Trash Bag as Emergency Sleeping Bag
Kevin Felts 04.11.17
Using a trash bag as an emergency sleeping bag is one of those survival tips you hope you never have to use. The theory is, get inside the trash bag and fill it with leaves and pine straw, which will have an insulting factor.
In reality, the filler will have ticks, spiders, worms and all other kinds of creepy crawly things in it. Add some sweat during the night, and the next day you have a mess.
The other option is to get inside the trash bag, then cover the bag and yourself with pine straw and leaves. Will you will have the same insulating factor, but without having to be stuck in a bag with biting bugs?
A popular YouTuber by the name of KennethKramm sets out to compare leaf litter inside and outside question.
Kenneth uses a hand warmer to warm the inside of the bag, and a thermometer to measure the differences between the leaf litter being inside and outside the bag.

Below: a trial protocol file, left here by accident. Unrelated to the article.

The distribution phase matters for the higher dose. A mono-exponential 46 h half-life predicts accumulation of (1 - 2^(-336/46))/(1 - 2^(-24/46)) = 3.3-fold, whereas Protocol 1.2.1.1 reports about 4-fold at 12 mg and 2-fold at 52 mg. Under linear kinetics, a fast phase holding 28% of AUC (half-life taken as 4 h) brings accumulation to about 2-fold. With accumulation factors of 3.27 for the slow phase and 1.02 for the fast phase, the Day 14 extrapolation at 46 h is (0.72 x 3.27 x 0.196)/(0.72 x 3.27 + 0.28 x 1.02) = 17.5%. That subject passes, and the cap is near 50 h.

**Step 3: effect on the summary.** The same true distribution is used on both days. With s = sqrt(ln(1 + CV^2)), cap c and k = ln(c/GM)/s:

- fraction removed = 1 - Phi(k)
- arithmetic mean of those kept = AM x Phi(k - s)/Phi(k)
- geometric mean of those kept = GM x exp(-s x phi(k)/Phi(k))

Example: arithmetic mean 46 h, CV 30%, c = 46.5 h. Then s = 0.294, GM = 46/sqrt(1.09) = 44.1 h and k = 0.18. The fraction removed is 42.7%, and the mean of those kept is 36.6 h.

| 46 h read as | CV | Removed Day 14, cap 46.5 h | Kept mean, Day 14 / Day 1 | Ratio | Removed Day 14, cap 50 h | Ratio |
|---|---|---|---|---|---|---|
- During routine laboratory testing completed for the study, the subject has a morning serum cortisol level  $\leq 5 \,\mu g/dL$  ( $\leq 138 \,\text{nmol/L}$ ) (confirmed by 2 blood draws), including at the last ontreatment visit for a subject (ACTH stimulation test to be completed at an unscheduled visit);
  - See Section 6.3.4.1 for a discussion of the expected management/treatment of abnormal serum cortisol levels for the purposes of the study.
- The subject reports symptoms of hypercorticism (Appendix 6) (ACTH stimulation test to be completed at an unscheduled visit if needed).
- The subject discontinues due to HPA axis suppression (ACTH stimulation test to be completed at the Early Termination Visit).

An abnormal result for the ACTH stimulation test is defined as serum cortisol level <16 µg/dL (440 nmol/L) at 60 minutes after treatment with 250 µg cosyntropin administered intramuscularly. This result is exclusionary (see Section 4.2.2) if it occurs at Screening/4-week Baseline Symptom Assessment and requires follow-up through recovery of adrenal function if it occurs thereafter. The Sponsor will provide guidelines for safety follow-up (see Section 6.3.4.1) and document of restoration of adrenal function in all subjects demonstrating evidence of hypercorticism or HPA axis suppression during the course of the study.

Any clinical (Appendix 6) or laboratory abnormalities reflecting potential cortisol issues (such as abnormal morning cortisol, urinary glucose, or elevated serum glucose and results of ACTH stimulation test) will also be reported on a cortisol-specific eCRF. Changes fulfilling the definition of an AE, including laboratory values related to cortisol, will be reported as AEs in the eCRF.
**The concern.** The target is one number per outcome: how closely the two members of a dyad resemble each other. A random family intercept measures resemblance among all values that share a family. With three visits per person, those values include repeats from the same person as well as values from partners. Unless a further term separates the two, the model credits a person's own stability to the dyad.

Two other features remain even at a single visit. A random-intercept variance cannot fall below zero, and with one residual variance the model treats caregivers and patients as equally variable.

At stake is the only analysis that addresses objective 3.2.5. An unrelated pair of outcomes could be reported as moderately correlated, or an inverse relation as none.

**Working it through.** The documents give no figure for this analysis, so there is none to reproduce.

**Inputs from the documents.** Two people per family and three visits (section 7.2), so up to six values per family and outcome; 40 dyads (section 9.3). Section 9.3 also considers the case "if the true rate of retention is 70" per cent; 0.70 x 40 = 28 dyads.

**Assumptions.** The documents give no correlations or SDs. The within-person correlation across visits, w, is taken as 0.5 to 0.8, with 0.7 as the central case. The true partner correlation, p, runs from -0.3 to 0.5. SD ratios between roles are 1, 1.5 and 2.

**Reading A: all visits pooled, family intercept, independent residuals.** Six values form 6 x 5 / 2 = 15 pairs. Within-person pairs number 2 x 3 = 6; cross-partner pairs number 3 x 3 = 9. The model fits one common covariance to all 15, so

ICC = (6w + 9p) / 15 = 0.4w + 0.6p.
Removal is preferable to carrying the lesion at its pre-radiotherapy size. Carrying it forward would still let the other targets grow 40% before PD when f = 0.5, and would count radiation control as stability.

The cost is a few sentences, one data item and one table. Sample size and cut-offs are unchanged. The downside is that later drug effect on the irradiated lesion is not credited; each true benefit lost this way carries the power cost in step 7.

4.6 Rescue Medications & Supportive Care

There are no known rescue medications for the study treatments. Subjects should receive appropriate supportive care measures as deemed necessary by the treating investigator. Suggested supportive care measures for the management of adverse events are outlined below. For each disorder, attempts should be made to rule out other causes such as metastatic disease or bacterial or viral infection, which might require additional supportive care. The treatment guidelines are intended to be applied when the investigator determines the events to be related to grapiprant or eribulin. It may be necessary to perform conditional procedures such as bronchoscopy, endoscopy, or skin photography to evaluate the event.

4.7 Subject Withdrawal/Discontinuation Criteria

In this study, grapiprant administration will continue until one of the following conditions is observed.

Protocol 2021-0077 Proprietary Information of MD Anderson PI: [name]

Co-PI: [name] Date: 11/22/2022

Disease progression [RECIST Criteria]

The results were rather surprising.
It appears the combination of the leaf litter and hand warmer inside the bag raised the relative humidity. In other words, moisture was pulled from the litter, and with nowhere to go it accumulated inside the bag.
If there had been a person inside the bag, the body heat would have added moisture to the inside of the bag, but to a greater extent. By morning, the person would of been dripping wet from sweat and from the moisture from the leaf litter.
Regardless of whether the leaf litter was inside or outside the bag, the internal temperatures were the same.
I figured the leaf litter outside the bag would lose a lot more insulating factor than being inside the bag. From the test Kenneth did, there was no difference in the temperature, just less humidity and fewer bugs with the leaf litter being on the outside.